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Quote:
Originally posted by TheFerret
This is BS. I bet movie theaters would love to apply that line of thinking. How about this. I don't expect jack from the locals and pretty much get exactly what I expect. With this in mind, I am certainly not forcing them to engage in this business, and to back that up I can say I don't want their business. BUT, to sentance me through enforcement to NOT get what I want when the service provider (DBS) and the customer (me) are wishing to engage in a business relationship is absolute bull ****.


If the FCC can disallow DBS mergers to promote intra-DBS compeition then why can't their be intra-affiliate (a la CBS) competition?
I'm with you 100% Ferret! I never understood government protection of businesses in a free market society. Let the market decide.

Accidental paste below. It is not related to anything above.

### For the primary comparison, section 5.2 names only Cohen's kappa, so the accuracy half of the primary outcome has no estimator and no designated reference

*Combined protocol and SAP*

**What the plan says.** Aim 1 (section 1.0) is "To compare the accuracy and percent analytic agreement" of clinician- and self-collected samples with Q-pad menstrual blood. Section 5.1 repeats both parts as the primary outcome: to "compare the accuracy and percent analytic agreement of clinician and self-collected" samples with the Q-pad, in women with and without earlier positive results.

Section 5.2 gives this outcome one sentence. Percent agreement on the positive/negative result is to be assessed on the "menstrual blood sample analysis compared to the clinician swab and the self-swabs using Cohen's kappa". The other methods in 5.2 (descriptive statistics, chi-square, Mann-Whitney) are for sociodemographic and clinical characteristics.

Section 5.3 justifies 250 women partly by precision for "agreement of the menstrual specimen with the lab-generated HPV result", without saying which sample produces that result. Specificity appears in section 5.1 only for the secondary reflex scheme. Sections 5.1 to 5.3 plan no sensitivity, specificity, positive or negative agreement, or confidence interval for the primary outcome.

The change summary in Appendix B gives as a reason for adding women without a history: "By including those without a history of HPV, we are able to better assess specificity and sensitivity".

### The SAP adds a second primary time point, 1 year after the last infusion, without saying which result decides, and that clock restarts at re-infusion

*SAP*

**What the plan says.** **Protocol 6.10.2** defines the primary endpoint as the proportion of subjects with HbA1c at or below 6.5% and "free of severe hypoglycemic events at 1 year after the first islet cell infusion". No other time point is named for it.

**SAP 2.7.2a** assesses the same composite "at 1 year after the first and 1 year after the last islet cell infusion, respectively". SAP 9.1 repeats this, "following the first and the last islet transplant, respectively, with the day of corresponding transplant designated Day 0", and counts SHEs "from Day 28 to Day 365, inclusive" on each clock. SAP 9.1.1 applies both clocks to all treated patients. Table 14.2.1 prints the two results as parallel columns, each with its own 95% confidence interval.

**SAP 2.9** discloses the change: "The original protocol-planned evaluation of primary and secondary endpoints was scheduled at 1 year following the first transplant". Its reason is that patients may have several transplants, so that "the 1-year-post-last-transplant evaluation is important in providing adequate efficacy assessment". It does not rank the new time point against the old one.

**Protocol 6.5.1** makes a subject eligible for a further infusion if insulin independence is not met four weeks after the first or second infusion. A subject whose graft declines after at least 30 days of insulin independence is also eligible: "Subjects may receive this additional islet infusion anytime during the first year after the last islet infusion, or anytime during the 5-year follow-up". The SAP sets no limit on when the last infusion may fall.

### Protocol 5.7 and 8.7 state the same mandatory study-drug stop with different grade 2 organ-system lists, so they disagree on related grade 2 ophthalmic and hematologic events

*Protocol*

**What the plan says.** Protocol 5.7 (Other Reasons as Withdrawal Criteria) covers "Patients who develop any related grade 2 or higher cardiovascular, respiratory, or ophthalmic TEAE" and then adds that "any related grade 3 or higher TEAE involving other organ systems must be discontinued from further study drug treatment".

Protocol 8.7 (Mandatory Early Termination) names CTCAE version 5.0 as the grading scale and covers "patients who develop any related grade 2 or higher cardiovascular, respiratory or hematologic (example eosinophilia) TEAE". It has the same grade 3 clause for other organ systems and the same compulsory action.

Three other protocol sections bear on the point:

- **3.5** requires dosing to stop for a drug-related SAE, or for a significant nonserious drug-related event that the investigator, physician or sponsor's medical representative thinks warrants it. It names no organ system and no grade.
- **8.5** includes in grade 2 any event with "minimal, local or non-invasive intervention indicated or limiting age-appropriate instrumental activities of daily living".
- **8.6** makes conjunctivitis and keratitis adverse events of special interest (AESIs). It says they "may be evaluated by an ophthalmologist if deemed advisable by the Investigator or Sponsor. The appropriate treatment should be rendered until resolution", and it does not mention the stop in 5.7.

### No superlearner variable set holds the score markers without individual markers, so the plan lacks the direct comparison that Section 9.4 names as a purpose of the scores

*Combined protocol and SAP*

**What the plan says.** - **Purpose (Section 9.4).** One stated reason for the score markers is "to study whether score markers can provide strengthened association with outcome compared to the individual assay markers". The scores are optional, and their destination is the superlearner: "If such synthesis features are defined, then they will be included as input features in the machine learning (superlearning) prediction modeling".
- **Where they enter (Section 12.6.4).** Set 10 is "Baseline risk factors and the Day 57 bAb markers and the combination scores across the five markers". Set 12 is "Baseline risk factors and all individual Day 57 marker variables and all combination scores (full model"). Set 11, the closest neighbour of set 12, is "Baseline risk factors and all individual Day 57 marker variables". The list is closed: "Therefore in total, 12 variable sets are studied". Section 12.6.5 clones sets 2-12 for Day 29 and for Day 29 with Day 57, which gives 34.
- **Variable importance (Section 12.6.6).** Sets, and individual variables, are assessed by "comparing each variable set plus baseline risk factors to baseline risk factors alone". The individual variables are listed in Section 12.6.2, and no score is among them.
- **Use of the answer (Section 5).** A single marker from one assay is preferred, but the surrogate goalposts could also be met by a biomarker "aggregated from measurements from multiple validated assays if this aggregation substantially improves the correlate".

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Quote:
Originally posted by TheFerret
This is BS. I bet movie theaters would love to apply that line of thinking. ...
Not sure I understand the analogy.

Quote:
Originally posted by TheFerret
How about this. I don't expect jack from the locals and pretty much get exactly what I expect. With this in mind, I am certainly not forcing them to engage in this business, and to back that up I can say I don't want their business. BUT, to sentance me through enforcement to NOT get what I want when the service provider (DBS) and the customer (me) are wishing to engage in a business relationship is absolute bull ****.